Second Draw Loans
The Economic Aid Act creates a new section of the PPP allowing for qualifying borrowers who received a PPP loan to apply for a second loan. These second draw loans have the same terms and conditions as first draw PPP loans and are subject to the same rules and restrictions (such as the SBA’s affiliation rules). The forgiveness process and criteria are also the same, including the requirement that the amount of forgiveness is proportionally reduced to the extent that less than 60% of loan proceeds are used for payroll costs.
Loan Amount: Second draw loans are available up to the lesser of 2.5 times the average monthly payroll in either (at the borrower’s choice) the one-year period before the date the loan is made or for 2019, or $2 million. Hospitality and food services businesses are eligible for loans up to 3.5 times the average monthly payroll, with an overall cap of $2 million.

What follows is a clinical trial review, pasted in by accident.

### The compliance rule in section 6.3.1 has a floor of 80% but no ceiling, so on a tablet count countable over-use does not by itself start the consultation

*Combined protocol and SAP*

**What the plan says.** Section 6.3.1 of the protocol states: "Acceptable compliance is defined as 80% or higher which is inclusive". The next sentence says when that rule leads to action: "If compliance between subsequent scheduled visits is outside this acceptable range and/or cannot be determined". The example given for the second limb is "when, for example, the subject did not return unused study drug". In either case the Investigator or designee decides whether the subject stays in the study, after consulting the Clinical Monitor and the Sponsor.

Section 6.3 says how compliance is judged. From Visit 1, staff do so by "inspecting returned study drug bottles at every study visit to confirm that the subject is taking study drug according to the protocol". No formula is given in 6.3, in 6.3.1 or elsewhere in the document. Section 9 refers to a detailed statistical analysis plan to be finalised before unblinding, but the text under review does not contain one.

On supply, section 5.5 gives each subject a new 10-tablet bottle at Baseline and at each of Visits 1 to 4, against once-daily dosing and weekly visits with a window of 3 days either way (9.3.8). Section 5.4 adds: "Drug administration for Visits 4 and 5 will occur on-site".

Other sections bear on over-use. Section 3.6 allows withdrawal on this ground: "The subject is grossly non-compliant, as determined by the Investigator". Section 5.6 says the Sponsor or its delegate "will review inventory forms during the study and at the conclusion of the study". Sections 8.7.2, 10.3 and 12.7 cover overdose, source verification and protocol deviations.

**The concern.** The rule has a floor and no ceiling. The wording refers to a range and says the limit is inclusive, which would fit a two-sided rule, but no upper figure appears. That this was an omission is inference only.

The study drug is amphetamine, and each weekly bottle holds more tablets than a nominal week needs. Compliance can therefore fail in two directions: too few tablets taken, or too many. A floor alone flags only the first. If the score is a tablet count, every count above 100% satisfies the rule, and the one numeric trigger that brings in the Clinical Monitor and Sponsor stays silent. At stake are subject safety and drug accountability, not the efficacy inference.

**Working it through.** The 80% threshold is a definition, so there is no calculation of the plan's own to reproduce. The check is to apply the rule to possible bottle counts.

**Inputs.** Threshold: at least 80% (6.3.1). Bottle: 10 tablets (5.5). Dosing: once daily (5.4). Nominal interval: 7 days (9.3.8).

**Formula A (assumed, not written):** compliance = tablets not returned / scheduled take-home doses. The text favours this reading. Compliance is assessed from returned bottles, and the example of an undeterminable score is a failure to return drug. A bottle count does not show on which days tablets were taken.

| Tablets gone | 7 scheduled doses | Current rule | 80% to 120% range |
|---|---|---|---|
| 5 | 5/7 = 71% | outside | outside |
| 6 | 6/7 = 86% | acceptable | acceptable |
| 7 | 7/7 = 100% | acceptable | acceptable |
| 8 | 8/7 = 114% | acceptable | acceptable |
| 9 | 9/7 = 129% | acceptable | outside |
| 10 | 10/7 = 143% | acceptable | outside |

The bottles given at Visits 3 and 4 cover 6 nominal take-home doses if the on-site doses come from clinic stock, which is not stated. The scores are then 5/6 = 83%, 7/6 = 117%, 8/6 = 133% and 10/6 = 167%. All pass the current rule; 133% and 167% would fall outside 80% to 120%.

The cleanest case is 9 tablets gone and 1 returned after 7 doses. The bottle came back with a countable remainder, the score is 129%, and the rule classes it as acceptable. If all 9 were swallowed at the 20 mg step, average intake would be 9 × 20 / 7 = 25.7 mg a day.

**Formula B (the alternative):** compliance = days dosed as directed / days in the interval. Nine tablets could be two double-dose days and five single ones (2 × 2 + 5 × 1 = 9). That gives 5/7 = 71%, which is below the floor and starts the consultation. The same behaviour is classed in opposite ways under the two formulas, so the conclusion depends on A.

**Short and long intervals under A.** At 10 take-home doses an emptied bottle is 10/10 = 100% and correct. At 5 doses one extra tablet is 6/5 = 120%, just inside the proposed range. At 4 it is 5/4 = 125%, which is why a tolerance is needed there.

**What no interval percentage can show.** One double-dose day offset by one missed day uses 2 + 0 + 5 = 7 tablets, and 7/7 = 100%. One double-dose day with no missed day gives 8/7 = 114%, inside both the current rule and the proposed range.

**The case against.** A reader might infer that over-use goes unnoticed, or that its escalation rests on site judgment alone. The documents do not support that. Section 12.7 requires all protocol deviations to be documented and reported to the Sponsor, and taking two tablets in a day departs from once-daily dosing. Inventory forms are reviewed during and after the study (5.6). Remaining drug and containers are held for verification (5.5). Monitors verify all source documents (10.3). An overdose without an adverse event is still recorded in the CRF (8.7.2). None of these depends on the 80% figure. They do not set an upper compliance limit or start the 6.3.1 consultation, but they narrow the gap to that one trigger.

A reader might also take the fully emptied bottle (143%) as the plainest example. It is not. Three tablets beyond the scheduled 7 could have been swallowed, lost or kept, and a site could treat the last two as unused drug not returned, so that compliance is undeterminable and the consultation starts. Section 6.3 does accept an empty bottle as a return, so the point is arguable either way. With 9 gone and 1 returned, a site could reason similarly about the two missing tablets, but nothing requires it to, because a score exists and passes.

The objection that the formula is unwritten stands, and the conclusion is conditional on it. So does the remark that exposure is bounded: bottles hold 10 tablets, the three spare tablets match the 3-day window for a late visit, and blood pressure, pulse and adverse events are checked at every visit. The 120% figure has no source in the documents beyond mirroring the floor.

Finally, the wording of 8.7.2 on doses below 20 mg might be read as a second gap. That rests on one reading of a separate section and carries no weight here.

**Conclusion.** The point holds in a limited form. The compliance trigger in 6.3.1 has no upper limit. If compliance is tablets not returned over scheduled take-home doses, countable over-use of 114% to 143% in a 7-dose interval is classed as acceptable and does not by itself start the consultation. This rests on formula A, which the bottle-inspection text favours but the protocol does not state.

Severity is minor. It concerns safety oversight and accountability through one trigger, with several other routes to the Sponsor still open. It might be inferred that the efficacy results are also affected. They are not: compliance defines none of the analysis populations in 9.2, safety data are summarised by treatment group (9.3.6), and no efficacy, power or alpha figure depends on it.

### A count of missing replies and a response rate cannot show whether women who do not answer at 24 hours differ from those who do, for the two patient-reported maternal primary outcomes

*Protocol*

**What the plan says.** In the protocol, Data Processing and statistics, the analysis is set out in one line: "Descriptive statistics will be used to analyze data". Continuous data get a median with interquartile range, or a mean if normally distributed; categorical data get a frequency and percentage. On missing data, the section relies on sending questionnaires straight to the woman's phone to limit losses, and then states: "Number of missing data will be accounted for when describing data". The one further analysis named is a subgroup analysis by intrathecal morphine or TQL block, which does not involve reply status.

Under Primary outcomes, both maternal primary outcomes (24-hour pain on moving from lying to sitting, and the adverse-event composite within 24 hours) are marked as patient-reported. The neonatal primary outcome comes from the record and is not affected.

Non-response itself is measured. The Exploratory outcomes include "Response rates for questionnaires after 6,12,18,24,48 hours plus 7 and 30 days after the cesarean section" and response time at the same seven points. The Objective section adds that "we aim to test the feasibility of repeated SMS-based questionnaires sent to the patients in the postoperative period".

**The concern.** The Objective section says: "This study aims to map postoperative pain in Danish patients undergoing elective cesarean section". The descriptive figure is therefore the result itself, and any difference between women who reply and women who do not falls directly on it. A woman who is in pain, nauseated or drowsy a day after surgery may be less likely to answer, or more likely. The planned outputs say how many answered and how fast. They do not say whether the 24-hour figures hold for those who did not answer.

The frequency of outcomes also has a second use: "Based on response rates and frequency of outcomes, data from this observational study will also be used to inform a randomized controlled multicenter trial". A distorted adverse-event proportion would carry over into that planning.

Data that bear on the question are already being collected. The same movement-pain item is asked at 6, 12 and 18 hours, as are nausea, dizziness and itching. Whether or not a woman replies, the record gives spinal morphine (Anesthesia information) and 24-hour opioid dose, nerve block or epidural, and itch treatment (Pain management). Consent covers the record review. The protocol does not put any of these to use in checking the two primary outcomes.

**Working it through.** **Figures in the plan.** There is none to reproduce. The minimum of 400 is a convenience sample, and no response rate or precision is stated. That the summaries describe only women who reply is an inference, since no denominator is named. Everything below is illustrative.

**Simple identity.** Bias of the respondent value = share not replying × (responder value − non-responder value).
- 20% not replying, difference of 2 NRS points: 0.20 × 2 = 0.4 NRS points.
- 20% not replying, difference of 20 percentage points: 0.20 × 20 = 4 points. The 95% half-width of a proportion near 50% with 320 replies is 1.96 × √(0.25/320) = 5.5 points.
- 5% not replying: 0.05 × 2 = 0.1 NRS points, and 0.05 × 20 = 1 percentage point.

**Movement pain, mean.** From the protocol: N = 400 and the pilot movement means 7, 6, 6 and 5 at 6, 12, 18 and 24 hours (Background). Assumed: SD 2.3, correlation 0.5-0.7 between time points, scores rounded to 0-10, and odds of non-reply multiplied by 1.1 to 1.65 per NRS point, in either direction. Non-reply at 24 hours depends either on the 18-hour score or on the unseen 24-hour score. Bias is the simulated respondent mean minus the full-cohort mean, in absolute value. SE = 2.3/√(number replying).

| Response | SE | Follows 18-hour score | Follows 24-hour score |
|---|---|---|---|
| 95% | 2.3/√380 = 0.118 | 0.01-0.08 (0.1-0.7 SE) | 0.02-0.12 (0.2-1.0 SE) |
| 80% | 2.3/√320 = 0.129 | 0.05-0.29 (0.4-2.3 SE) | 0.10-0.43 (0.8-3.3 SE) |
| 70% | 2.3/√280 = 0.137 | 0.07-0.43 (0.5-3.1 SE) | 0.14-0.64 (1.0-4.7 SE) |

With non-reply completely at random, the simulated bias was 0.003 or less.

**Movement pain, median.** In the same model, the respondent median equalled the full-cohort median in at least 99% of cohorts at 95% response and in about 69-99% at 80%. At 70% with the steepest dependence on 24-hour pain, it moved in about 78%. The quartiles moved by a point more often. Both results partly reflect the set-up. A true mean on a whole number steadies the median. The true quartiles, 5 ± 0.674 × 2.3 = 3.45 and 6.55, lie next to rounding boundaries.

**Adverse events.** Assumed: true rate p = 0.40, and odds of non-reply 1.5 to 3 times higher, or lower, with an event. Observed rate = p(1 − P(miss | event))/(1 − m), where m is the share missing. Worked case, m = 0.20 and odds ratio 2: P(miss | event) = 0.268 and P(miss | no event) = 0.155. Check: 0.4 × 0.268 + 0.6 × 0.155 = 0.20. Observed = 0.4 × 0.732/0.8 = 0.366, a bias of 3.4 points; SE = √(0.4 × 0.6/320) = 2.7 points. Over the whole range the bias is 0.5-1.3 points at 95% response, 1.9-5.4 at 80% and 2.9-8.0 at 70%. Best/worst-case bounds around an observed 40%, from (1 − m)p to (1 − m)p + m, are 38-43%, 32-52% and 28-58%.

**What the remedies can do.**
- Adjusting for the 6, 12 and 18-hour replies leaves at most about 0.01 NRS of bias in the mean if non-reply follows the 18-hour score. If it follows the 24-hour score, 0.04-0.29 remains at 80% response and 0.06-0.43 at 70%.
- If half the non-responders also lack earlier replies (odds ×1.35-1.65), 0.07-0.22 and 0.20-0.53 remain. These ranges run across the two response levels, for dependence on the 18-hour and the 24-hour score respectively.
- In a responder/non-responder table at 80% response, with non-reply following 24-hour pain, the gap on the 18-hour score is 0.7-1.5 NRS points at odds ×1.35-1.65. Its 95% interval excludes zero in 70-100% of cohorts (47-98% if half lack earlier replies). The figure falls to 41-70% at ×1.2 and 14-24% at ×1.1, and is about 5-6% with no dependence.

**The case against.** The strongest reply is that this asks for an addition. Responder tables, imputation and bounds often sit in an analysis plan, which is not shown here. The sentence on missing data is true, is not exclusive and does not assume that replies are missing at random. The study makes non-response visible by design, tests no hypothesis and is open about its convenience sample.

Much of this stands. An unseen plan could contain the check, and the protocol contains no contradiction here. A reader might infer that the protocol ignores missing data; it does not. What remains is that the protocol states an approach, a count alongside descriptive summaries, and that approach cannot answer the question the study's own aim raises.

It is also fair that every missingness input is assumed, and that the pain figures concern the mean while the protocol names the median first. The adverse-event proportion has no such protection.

Eligibility Criteria: To be eligible, borrowers must have no more than 300 employees (down from the 500-employee threshold for PPP loans) and must be able to demonstrate a reduction in gross receipts of at least 25%. For loans up to $150,000, the borrower can self-certify that it meets the revenue loss requirement, although it may still need to provide documentation of the revenue loss when it applies for forgiveness. News organizations, housing cooperatives, 501(c)(6) entities and destination marketing companies that meet certain criteria are also eligible.
Companies that are ineligible for first draw PPP loans are ineligible for second draw loans. In addition, a number of entities are specifically excluded from eligibility, including lobbying firms; public companies; entities located in, or with significant investors or board members organized or located in, the People’s Republic of China or the Special Administrative Region of Hong Kong; and entities that received a shuttered venue operations grant under the Economic Aid Act.